Access to environmental justice: The Supreme Court intervention
t/uploads/2011/06/supreme-court-2.jpg” alt=”” width=”300″ height=”446″ />Today (Monday 13 June) the Supreme Court in London will begin hearing a case that could impact on the issue of title and interest in Scots Law. This is an issue that Friends of the Earth Scotland has campaigned on for a number of years, not least because as an NGO we do not have title and interest to take cases to judicial review. In England and Wales this is not the case and NGOs with an interest on an issue do have standing.
Given this opportunity, Friends of the Earth Scotland applied to intervene – which means we would offer additional evidence to the court about the issue of title and interest.
We were granted permission to intervene but only had a week to prepare and then deliver hard copies to the Supreme Court.
Which made for an interesting week. These two blog entries from myself and, to follow, from our intern Bing, should give you an idea of how interesting…
The Supreme Court Intervention: A week to write, print and deliver a Very Important Document
A few weeks ago, Frances McCartney, an environmental lawyer who Friends of the Earth Scotland has been working with was made aware of an appeal case going to the supreme court which was an opportunity to challenge the current Scots law on title and interest (one of the reasons why we can’t take court cases – because we represent the vague public interest rather than a specific (and usually property) private interest). She asked if I would fund the administrative aspects of lodging
a paper with the court explaining our opinion on the wider issues of justice (rather than the specifics of the case). She would act pro bono. This is a tool frequently used in England and Wales. Rather than taking a case themselves, FoE England, Wales and Northern Ireland send in written statements to cases that reflect their interests.
Frances said it was unlikely we would be allowed to intervene as both parties to the case (insurance companies and the Scottish Government) would be likely to object.
What’s to lose, thought I and told her to go for it.
Indeed both the insurance companies and the Govt objected, but the court decided that we should be allowed to lodge a written intervention.
We were expecting to find out about this on Friday 27 May.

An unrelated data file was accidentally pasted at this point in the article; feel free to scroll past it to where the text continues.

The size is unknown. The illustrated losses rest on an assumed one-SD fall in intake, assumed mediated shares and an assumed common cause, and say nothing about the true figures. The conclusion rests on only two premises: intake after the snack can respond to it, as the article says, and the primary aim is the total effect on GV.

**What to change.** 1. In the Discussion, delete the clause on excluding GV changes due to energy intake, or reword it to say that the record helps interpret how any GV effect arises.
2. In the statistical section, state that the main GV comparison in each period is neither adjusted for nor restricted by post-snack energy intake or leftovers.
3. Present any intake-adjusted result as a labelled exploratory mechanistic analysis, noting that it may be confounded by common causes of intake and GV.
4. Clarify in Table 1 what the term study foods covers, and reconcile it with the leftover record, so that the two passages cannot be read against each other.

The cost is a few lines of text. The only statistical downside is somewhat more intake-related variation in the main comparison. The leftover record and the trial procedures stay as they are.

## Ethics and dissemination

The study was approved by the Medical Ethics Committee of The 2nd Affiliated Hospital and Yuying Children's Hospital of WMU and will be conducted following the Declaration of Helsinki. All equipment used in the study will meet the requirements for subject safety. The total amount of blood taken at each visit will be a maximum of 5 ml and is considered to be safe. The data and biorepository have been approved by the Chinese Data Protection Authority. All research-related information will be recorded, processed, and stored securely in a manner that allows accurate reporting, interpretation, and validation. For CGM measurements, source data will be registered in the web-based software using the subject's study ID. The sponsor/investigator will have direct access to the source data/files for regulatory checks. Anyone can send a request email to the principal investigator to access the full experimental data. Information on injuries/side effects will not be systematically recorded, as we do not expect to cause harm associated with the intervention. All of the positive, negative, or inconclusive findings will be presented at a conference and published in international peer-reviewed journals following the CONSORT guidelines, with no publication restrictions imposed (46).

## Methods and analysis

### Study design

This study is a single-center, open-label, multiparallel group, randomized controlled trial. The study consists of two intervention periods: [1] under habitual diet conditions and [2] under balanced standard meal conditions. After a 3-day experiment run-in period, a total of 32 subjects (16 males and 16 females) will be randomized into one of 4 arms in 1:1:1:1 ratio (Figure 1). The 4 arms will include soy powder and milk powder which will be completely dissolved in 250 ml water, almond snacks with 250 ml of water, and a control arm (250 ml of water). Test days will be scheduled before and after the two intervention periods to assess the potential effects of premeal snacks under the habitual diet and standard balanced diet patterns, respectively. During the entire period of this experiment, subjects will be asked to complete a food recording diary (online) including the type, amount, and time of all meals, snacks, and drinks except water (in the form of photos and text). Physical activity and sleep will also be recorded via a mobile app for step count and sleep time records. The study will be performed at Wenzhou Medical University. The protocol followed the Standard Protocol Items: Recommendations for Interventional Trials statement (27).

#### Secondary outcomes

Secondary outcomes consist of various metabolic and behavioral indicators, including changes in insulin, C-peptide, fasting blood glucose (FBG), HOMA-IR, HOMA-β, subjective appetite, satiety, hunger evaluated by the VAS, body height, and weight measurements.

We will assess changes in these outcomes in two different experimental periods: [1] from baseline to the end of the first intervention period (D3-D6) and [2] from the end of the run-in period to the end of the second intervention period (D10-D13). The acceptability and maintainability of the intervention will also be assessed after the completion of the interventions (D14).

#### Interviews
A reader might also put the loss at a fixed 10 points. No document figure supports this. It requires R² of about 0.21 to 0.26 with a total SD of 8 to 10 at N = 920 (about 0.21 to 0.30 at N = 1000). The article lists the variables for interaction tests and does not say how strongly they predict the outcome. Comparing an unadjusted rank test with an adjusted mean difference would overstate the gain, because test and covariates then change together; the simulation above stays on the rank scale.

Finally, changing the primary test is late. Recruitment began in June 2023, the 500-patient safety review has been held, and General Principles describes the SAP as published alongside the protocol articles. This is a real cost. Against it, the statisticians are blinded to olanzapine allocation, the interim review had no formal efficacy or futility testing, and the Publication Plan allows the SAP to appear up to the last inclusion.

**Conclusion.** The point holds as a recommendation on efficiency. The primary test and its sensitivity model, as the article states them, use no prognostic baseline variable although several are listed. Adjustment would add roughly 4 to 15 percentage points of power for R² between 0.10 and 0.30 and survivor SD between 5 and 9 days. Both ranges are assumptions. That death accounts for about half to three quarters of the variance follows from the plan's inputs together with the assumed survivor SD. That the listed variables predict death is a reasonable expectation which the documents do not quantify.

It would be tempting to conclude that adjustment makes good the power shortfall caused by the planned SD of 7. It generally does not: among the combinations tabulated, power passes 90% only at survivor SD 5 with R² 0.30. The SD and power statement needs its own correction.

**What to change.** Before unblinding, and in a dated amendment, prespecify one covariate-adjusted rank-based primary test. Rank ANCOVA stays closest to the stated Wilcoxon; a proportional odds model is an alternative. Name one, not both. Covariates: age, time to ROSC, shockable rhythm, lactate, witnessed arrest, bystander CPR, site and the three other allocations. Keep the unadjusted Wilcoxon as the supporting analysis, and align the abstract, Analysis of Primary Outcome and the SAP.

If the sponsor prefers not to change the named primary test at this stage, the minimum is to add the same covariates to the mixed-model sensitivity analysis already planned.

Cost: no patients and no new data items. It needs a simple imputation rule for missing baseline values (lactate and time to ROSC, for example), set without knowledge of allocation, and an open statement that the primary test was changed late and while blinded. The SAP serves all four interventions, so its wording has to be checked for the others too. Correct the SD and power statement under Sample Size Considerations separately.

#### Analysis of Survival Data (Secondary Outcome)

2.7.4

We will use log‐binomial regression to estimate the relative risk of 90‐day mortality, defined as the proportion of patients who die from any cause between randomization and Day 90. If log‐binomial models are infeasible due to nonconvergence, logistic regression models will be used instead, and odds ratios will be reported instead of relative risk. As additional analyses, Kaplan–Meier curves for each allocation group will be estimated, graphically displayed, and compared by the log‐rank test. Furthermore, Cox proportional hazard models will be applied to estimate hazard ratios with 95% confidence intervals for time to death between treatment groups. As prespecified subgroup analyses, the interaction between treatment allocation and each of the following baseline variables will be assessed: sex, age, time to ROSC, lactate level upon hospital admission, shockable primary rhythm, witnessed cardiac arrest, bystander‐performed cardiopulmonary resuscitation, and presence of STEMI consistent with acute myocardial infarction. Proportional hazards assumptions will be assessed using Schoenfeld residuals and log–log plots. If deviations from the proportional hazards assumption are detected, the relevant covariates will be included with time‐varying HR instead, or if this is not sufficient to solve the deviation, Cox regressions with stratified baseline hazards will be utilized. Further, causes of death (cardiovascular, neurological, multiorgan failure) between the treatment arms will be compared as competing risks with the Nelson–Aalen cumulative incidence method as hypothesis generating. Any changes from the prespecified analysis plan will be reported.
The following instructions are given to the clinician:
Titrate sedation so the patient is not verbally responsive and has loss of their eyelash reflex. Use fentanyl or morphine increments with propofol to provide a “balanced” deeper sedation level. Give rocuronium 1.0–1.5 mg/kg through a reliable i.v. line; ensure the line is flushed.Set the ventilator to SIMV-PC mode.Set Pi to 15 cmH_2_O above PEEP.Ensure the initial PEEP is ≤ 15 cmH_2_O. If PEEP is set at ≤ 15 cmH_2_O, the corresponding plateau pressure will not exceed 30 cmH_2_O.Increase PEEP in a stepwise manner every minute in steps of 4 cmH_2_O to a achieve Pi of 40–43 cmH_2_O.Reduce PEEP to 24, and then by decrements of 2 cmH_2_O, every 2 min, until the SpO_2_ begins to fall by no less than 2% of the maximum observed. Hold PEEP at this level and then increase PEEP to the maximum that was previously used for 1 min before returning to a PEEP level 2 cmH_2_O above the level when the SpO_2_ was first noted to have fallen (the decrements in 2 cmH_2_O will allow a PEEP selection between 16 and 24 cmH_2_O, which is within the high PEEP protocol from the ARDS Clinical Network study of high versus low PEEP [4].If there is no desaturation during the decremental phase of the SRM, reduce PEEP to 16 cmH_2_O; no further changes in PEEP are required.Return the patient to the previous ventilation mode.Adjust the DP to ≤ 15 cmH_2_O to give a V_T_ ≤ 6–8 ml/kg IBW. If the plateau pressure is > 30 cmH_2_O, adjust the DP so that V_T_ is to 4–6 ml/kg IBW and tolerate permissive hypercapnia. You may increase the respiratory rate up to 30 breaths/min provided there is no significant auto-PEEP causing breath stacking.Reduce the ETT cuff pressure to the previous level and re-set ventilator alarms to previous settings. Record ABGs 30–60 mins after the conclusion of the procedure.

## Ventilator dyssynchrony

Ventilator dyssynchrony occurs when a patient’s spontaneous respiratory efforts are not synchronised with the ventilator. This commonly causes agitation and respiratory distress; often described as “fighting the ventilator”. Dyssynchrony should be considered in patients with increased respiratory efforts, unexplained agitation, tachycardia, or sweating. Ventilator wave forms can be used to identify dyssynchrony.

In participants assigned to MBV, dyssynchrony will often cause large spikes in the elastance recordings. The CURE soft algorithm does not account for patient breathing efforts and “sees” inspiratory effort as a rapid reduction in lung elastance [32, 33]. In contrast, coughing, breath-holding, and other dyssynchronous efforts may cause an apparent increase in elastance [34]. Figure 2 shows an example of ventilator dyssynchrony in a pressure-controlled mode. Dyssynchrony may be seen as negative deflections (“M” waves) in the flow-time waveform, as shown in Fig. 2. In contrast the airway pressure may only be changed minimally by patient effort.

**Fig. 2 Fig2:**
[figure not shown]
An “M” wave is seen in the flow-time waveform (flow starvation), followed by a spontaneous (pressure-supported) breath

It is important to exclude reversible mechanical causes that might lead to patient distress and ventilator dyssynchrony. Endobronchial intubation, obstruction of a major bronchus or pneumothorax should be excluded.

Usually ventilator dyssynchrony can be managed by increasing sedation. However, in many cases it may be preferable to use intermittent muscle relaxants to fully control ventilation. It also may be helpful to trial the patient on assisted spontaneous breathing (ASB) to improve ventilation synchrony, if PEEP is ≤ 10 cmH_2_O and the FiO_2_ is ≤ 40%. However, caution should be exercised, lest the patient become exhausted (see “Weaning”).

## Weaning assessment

Unfortunately the e-mail that was sent to all the parties telling them that we were permitted to intervene, which was sent out on Friday 27 May, wasn’t sent to us.
And Frances was enjoying a bank holiday on 30 May.
So on 31 May we found out we could intervene, and they wanted the documents by Friday. By which they mean hard copies duplicated 15 times of our intervention and any new authorities we had cited, plus hard copies for all the other parties. Not electronic copies, hard copies.
Frances phoned and explained about the e-mail disaster and was given an extension of electronic copy by Monday and hard copy by Tuesday.
She worked all weekend with the pro bono QC, Simon Collins, and started collating the authorities for printing (15 times) on Monday 6 June.
I provided background info about Friends of the Earth Scotland, proof read the submission and generally stressed.
The printers didn’t return the filed documents in time for an overnight courier, so we were left with no option but to find someone to take the documents to the supreme court by hand.
That’s 15 lever arch files full to be delivered by hand.
On the off chance she might be up for a spontaneous trip to London I asked Bing, one of the FoES interns, if she fancied an adventure that canadian pharmacy no prescription started at 7.15 in the morning, the next day. Delightfully, she said yes, and that her sister was available too, which was just as well given the size and bulk of the 2 boxes full of the 15 lever arch files.
But the boxes were still in Glasgow.
So, I got on a train to Glasgow and met Frances at Queen Street where she charmed the platform guard into letting her carry one of the boxes onto the train for me.
Back in Edinburgh, I found a trolley and decided rather than taking the boxes home and back in a taxi I would leave them at left luggage, which handily opened at 7am the next morning.
I took one folder home, as I had to write out 30 stickers (one for the front and one for the spine of each folder) describing what they were. (AXA and others v Lord Advocate and others, Intervention by Friends of the Earth Scotland: Intervention and Authorities, in case you were wondering).
Unfortunately it was late and I wrote out the 30 stickers (and some spare) on the wrong side of the stickers.
So I wrote some more after I got up at 5.30am in order to collect the boxes, hand them over to Bing and her sister, and give them their train tickets and cash for a taxi from Kings Cross to the Supreme Court.
Then I wrote some more on the bus (a bus at 6.30am doesn’t stop very often though).
And Bing and her sister wrote the rest on the train and stuck them to the folders.
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